Archive for the ‘Millerites’ Category



August 12, 2007

I don’t know how I missed this, but I did. In 2006 a number of sources–including the National Public Radio, reported, “A construction crew excavating land for a new high rise in San Francisco’s South of Market neighborhood recently dug-up a well-preserved chunk of the city’s maritime past: A 19th-century whaling ship that archeologists believe was buried and forgotten as landfill after being abandoned by fortune-seeking sailors during the Gold Rush.”

So what does this have to do with Adventist history? Plenty as it turns out. The ship was identified as the barque Candace which once carried Captain Joseph Bates on a voyage from Peru to Boston. Bates did not command the ship on this particular voyage but apparently travelled as a passenger, according to the Adventist News Network report.

Joseph Bates was a founding member of the Seventh-day Adventist Church, and is particularly known for his promotion of the seventh-day Sabbath. During the spring of 1845 he accepted the seventh-day Sabbath after reading a pamphlet by T. M. Preble. Bates became known as the “apostle of the Sabbath” and wrote several booklets on the topic. One of the first, published in 1846, was entitled The Seventh Day Sabbath, a Perpetual Sign.

Bates’ autobiography has the wonderfully unwieldy title: The Autobiography of Elder Joseph Bates; Embracing a Long Life on Shipboard, with Sketches of Voyages on the Atlantic and Pacific Oceans, the Baltic and Mediterranean Seas; Also Impressment and Service on Board British War Ships, Long Confinement in Dartmoor Prison, Early Experience in Reformatory Movements; Travels in Various Parts of the World; and a Brief Account of the Great Advent Movement of 1840-44; and was first published as a book in 1868. (Its first publication was as a series of fifty-one (yes 51!) articles in the Youth’s Instructor between November 1858 and May 1863.), Later editions carried the more readable title: The Early Life and Later Experience and Labors of Elder Joseph Bates. An online copy of this second (1877) edition edited by James White is available online. In this edition, Bates’ voyage home to Boston is found in chapter 14.His voyage on the Candace take place before his conversion and before his encounter with the teachings of William Miller. A dedicated sailor, Bates records his feelings as the Candace left port:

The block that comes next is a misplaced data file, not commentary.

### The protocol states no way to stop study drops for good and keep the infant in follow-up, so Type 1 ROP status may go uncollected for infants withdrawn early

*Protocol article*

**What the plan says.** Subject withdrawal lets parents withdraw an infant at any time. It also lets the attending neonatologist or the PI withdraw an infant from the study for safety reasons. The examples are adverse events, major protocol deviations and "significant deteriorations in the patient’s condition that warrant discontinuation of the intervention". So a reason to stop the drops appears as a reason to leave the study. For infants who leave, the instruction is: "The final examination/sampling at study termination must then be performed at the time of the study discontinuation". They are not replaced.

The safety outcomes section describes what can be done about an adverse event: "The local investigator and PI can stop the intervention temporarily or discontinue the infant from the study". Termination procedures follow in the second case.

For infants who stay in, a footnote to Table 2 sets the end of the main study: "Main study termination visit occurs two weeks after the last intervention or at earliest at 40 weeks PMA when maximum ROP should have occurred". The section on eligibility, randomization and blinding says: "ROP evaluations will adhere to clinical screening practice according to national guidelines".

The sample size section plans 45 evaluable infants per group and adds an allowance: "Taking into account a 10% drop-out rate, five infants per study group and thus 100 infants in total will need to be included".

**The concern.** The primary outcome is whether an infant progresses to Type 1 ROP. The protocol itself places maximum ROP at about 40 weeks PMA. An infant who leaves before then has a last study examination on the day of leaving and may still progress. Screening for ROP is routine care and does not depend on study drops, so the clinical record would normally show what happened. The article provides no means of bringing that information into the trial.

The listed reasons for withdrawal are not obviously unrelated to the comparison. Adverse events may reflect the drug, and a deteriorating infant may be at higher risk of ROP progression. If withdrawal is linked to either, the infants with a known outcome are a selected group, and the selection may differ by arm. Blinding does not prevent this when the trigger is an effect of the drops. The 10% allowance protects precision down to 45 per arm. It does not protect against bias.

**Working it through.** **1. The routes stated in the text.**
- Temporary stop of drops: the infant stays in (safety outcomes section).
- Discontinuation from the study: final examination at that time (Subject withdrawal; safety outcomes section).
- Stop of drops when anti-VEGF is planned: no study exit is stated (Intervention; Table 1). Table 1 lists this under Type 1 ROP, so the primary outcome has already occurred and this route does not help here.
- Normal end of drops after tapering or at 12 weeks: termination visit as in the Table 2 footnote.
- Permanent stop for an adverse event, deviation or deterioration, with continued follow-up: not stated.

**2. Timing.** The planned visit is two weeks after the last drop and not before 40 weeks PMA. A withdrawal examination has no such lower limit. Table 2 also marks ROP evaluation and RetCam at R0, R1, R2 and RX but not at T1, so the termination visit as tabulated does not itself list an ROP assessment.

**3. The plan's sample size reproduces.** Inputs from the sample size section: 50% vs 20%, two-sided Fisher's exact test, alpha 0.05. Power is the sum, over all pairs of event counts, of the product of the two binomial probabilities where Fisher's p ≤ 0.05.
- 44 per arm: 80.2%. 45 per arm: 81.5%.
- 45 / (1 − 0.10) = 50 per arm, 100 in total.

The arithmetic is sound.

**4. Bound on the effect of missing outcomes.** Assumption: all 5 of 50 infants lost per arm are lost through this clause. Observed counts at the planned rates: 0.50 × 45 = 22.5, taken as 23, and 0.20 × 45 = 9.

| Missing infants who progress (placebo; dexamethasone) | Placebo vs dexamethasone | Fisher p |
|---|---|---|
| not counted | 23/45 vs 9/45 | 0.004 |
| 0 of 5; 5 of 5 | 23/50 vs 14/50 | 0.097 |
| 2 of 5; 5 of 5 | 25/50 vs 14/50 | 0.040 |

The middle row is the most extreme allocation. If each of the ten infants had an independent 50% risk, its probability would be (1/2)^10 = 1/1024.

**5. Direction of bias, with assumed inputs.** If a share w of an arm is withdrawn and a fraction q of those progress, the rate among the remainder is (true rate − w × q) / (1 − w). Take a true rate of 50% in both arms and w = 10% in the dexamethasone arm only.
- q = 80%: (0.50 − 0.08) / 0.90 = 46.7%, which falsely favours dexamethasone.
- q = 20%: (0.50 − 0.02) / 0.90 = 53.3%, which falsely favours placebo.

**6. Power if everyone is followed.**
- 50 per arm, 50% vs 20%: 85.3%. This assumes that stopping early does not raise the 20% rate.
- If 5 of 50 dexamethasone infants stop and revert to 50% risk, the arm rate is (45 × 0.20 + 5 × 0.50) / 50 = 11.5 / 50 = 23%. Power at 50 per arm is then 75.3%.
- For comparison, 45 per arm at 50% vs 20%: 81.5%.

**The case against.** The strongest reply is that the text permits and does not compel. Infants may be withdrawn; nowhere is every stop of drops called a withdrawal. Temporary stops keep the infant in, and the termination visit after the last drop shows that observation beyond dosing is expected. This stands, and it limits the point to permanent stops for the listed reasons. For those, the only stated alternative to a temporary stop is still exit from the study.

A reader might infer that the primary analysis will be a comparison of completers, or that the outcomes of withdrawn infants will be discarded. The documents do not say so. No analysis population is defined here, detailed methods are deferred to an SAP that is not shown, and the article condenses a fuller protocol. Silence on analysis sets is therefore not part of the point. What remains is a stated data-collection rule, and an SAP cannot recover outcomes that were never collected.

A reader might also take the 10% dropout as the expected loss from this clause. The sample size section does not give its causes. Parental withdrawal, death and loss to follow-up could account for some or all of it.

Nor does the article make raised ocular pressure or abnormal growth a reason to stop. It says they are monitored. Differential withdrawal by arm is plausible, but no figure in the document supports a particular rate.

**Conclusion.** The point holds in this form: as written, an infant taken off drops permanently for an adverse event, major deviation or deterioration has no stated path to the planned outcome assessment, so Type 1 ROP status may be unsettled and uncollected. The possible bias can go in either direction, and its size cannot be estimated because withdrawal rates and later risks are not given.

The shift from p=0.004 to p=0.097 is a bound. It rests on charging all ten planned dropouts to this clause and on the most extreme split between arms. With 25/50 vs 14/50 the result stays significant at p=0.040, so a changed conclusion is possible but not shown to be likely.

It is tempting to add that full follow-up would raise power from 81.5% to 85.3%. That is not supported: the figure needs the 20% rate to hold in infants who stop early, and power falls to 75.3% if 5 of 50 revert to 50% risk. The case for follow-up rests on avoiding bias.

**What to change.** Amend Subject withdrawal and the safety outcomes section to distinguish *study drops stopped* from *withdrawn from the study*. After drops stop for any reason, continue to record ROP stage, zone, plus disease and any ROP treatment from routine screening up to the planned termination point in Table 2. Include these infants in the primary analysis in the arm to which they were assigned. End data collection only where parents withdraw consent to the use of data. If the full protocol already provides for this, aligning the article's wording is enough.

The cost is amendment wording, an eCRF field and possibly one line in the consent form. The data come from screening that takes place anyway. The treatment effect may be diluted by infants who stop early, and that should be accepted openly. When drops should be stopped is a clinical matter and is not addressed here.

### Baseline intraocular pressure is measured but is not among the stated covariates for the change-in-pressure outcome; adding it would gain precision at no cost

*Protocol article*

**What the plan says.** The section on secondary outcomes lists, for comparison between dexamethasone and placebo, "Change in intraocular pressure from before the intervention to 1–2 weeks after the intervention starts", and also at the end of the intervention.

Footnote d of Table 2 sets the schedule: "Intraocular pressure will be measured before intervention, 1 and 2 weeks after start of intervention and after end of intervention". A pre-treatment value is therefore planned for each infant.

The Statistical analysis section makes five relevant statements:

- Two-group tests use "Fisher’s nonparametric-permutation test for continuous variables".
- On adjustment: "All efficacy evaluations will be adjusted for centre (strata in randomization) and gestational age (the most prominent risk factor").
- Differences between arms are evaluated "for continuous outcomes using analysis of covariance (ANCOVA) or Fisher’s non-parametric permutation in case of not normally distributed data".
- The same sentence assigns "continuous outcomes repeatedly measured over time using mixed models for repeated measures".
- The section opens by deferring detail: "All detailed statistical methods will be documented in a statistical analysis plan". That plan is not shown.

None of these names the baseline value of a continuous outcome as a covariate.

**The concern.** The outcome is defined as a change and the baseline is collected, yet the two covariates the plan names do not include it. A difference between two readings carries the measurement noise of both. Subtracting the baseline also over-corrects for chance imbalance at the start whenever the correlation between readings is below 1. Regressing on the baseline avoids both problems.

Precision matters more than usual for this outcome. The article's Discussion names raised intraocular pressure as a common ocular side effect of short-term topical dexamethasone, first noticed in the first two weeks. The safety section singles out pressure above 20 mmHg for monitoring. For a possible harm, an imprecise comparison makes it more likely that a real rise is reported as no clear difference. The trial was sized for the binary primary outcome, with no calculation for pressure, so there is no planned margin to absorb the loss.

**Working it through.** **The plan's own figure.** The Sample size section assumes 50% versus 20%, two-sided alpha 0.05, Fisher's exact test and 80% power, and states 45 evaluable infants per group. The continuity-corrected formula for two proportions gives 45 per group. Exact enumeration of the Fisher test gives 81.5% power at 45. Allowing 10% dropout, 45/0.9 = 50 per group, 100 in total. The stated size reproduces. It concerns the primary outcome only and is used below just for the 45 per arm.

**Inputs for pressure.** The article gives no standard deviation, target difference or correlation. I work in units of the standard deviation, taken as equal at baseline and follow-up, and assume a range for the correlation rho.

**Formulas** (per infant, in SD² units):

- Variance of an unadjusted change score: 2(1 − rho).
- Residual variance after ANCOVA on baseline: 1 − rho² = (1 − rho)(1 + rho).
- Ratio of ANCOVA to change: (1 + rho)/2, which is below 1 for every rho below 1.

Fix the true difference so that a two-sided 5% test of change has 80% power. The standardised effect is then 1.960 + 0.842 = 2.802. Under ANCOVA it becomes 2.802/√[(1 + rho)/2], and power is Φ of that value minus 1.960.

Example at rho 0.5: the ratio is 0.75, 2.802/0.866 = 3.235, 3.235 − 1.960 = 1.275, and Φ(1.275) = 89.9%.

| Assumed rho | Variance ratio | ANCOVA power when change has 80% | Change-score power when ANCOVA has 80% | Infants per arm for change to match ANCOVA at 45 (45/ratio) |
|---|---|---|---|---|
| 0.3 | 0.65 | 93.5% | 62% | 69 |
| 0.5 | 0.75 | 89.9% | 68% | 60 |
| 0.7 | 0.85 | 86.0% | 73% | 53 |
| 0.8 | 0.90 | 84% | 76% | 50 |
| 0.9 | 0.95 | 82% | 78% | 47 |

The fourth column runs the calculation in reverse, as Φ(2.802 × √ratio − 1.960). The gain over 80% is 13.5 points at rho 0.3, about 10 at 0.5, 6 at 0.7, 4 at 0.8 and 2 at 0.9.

“None but those who experience these feelings can tell the thrill that fills every soul, from the captain to the cabin-boy, when the order is given to ‘weigh anchor for home.’ New life, with energy and strength, seems to actuate all on board. The hardy sailors clinch their hand-spikes, the windlass begins to roll and bring the watery cable on deck. The gallant ship, seemingly participating with her joyous crew, advances step by step to her anchor, until the officer cries out, ‘Hold! the cable is a-peak!’ The top-sails are now loosed, sheeted home, and hoisted to the mast-head, and the yards are braced to cant the ship’s head out of the harbor. The windlass is now manned again. The ship is soon up with her anchor. A few more turns of the windlass, and the anchor breaks its hold, and the gallant ship is free. The anchor is up and swung to the cat-head, and the ship’s sails fill with the freshening gale. The sailors cry, ‘We are homeward bound.'”

Upon his arrival in Boston, Bates met a daughter whom he had not yet seen: “A little blue-eyed girl of sixteen months, whom I had never seen, was here waiting with her mother to greet me, and welcome me once more to our comfortable and joyous fire-side. As I had been absent from home over two years, I designed to enjoy the society of my family and friends for a little season.”

Godfrey T. Anderson has written a wonderfully interesting article based on Bates’ logbook for his 1827 voyage on the brig Empress (“The Captain Lays down the Law” The New England Quarterly, Vol. 44:2 (1971), 305-309.).